CAS Alumni Entrepreneurs are rooted in their UAB education
By Gail Allyn Short
Stephen Brossette, M.D., Ph.D.At UAB, New Orleans native Stephen Brossette found just what he was looking for — an opportunity to participate in the Medical Scientist Training Program, a combined M.D./Ph.D. program that prepares students for careers as physician researchers. For his doctorate, he opted to enroll in the Department of Computer and Information Sciences (CIS). He completed his CIS studies in 1998 and finished medical school at UAB in 1999.
While working on one research project, Brossette decided to gather data on hospital infection rates and soon realized that mining databases to analyze hospital records was a more accurate way to track the spread of infections and antibiotic resistance in hospitals and communities.
It wasn’t long before Brossette’s data-mining research caught the attention of a company that wanted to commercialize it. But he saw the offer as confirmation that he could go into business for himself.
So in 2000, he co-founded MedMined Inc. with Patrick Hymel and G. T. LaBoede. The company used patented data-mining techniques to efficiently identify and report infection outbreaks to the public and provide opportunities for hospitals to change their processes to prevent future infections.
“The growth was hard won,” he says “A lot of people look at the story of MedMined and think, wow, this company was an overnight success, but it wasn’t. There was nothing about it that felt like an overnight success. There were three of us that started the company, and we worked for years before we turned the corner to really become a successful business.”
In 2006, when Cardinal Health bought MedMined, Brossette stayed on as vice president for three years. But during that period, he and his original business partners began brainstorming ideas for a new business. They discussed misidentification of medications, the difficulties some patients have in keeping track of all of them and how technology could help.
They came up with an app that could capture the images of several pills at one time and match them against images in a database of more than 4,000 medications. The app, Brossette says, would give doctors, nurses, and pharmacists a way to identify a patient’s different medications within seconds. Moving forward with their idea, the team founded MedSnap LLC in 2009.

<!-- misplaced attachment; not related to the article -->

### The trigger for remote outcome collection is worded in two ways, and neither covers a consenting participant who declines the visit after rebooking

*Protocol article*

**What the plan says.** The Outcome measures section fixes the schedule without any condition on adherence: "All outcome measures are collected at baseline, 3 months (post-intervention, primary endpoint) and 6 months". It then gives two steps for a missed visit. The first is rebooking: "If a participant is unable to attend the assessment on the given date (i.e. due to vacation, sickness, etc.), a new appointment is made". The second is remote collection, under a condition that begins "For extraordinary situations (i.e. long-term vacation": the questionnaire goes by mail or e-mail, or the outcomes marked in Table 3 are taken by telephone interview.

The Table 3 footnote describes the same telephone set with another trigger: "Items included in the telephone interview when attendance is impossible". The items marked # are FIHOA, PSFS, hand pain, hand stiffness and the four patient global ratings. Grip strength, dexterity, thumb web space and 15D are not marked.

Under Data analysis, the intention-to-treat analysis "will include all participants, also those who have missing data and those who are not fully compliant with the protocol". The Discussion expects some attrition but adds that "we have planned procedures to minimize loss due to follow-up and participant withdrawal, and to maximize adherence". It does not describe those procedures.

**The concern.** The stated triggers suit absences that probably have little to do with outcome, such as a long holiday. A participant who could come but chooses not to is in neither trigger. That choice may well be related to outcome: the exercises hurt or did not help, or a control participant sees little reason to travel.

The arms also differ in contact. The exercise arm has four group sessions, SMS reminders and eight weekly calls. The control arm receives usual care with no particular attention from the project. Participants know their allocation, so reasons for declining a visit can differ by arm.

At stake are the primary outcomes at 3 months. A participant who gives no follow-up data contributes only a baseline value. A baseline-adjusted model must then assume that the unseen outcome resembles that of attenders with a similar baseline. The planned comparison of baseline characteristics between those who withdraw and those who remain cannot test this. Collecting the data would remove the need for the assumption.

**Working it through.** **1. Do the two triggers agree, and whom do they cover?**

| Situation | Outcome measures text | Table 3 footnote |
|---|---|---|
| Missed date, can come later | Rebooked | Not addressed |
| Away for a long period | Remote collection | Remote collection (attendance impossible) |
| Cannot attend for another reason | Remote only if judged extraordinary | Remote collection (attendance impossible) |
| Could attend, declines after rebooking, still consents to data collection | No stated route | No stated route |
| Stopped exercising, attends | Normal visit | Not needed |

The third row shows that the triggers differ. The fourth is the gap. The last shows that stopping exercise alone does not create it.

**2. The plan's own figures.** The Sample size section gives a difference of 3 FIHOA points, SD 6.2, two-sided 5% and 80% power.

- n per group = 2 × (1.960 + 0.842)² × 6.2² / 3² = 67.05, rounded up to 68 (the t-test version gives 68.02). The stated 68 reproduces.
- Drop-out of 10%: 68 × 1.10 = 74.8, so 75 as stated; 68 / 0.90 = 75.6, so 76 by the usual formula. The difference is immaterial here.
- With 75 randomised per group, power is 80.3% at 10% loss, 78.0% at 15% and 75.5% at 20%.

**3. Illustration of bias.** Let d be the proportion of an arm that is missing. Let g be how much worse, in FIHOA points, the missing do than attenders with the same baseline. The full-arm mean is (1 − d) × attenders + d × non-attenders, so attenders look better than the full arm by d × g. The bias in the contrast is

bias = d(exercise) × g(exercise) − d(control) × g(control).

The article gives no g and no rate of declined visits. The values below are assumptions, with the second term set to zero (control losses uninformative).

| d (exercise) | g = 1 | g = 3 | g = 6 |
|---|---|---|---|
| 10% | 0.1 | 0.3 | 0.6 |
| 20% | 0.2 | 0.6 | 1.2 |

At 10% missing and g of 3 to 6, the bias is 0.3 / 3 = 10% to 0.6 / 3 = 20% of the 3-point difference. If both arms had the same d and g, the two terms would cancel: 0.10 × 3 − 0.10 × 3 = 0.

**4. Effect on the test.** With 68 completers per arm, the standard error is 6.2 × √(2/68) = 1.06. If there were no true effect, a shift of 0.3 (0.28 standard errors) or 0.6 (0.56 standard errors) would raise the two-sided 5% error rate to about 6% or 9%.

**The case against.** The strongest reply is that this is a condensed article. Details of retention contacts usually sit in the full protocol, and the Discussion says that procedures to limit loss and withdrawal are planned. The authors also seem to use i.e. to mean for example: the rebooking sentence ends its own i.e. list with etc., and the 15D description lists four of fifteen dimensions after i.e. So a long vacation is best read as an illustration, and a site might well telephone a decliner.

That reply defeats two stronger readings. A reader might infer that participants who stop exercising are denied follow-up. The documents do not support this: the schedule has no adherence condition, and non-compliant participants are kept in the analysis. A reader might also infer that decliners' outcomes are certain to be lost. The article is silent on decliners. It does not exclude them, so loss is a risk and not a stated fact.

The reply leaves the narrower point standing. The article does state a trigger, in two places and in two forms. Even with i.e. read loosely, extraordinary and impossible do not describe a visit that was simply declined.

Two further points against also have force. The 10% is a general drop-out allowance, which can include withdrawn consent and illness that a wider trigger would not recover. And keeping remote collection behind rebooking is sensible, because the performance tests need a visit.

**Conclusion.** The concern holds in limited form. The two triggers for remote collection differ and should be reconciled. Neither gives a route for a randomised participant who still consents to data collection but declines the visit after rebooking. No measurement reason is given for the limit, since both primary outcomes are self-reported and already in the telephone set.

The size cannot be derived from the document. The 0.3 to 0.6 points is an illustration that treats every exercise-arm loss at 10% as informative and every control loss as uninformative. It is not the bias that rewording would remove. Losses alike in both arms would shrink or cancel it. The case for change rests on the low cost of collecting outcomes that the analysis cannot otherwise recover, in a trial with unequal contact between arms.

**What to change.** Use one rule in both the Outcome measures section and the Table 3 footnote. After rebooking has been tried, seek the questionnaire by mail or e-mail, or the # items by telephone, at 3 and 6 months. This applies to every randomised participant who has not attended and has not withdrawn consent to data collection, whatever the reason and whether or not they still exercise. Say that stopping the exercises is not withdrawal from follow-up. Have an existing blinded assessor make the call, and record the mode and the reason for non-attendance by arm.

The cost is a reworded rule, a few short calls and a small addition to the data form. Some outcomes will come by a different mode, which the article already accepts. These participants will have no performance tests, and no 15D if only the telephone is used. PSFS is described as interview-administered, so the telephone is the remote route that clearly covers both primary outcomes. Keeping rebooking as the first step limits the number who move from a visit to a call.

MedSnap is now marketing the technology, MedScan ID, to hospitals and insurers. Earlier this year, Brossette and his team introduced the MedScan ID to a group of UAB physician assistant students in the School of Health Professions so they could try it out.
Brossette, who is the chief science officer for MedSnap, says he and his business partners are now in the process of designing an app that will let patients and caregivers snap a picture of medications that need identification from home.
Larry DeLucas, O.D., Ph.D.Former astronaut and UAB professor of optometry Larry DeLucas, O.D., Ph.D., earned his bachelor’s and master’s degrees in chemistry from UAB in 1972 and 1974 respectively. “The reason I ended up majoring in chemistry was due to the faculty I interacted with in the chemistry department,” DeLucas says. “In particular, I worked during the summer for Dr. Thomas St. Pierre who was a polymer chemist on the chemistry department faculty. He really gave me the confidence to believe that I could be successful as a scientist.”
A native of Syracuse, DeLucas continued his education at UAB with a second bachelor’s degree in physiological optics in 1979, followed by an optometry degree in 1981 and a doctorate in biochemistry in 1982. He later taught optometry courses at UAB and conducted studies on x-ray protein crystallography, a technology used to examine the structure of proteins, which is important for developing new drugs. By 1985, DeLucas was director of the purification and crystallization laboratory and associate director of the UAB Center for Macromolecular Crystallography.
Then in 1992, DeLucas became the first optometrist to go into space when he orbited the earth for 13 days aboard the space shuttle Columbia as a NASA payload specialist. The idea to start a business came, DeLucas says, while he was trying to build technologies to NASA’s specifications so he could send experiments on future space shuttles. He hired a staff of engineers to help him build protein crystallization hardware that would meet NASA’s flight hardware standards.
“Having engineers around me who could design and fabricate prototype hardware using the UAB research machine shop helped me develop new biotechnologies. [That] led me to consider forming a company to commercialize the technologies,” says DeLucas, who also directs the UAB Center for Biophysical Sciences and Engineering (CBSE). DeLucas, who became CBSE director in 1994, launched Diversified Scientific Inc., in 1997. The company licensed some of his technologies for protein crystallization through UAB’s Research Foundation (UABRF).